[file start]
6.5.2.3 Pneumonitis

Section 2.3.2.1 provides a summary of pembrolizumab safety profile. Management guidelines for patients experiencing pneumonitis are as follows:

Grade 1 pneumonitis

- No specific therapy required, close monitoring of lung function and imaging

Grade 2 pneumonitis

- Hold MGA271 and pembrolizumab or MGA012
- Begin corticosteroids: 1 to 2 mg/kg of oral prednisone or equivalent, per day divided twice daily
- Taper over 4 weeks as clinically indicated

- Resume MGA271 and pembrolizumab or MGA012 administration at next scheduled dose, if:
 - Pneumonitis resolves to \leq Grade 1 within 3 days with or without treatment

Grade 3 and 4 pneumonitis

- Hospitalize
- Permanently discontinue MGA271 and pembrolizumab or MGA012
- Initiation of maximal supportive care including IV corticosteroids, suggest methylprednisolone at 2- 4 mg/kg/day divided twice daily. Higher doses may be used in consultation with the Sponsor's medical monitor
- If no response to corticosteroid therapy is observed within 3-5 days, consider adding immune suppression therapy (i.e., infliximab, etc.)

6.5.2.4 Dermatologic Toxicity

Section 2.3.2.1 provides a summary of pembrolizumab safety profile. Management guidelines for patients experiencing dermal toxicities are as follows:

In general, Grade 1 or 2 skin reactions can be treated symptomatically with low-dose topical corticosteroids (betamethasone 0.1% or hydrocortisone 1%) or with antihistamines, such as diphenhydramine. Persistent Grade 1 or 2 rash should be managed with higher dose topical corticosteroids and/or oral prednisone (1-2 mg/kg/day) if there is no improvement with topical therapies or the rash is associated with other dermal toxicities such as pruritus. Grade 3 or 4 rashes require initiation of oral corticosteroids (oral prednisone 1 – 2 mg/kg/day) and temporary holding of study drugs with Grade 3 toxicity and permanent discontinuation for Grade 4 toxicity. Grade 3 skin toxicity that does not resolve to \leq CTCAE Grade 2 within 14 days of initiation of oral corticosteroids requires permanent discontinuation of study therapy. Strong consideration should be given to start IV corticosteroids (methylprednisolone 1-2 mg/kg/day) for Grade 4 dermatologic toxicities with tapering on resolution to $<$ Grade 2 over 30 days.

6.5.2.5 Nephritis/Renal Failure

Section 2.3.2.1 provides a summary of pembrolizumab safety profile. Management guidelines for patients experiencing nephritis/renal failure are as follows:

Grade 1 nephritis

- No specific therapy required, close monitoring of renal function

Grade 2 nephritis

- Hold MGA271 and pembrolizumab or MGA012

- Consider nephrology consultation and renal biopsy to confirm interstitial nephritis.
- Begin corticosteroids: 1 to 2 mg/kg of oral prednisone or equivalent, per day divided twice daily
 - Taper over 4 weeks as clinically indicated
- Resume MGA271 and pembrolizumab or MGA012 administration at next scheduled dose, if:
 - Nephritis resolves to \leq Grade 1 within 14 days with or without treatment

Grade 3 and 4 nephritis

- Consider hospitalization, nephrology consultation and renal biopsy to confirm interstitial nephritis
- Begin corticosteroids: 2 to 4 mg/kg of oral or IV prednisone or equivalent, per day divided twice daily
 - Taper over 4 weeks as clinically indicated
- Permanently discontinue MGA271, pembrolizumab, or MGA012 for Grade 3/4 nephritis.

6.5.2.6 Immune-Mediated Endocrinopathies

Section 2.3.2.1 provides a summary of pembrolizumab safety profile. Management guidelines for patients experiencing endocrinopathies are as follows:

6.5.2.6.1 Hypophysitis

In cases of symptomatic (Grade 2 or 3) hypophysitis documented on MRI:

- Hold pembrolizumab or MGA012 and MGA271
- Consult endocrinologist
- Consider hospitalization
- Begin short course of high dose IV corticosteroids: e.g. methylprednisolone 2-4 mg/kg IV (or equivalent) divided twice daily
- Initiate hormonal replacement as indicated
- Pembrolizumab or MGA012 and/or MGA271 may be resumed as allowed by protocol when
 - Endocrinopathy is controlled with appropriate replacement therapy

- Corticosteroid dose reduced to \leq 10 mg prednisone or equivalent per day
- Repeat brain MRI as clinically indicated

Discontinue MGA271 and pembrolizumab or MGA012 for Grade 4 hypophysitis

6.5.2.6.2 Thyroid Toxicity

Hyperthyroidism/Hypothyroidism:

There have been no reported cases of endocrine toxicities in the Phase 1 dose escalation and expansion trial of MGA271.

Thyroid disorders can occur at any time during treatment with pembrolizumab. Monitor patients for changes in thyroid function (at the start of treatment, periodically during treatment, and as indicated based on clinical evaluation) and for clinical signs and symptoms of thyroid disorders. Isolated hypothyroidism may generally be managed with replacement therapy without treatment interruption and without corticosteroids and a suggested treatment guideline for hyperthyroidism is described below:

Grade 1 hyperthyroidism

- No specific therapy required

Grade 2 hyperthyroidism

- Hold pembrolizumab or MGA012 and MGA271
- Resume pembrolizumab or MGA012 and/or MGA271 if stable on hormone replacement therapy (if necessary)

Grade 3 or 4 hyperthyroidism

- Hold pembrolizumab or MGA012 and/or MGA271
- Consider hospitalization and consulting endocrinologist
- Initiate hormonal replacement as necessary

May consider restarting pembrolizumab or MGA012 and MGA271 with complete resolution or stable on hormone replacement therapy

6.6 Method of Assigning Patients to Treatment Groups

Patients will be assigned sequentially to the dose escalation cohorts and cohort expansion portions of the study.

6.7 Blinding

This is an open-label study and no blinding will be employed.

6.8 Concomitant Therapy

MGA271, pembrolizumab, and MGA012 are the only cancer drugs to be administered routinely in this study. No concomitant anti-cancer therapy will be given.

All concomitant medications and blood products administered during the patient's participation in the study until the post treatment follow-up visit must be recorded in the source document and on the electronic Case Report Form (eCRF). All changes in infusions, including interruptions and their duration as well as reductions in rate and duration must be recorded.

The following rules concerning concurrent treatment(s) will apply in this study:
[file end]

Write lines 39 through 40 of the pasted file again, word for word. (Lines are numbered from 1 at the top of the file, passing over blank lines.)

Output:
- Hold pembrolizumab or MGA012 and MGA271
- Consult endocrinologist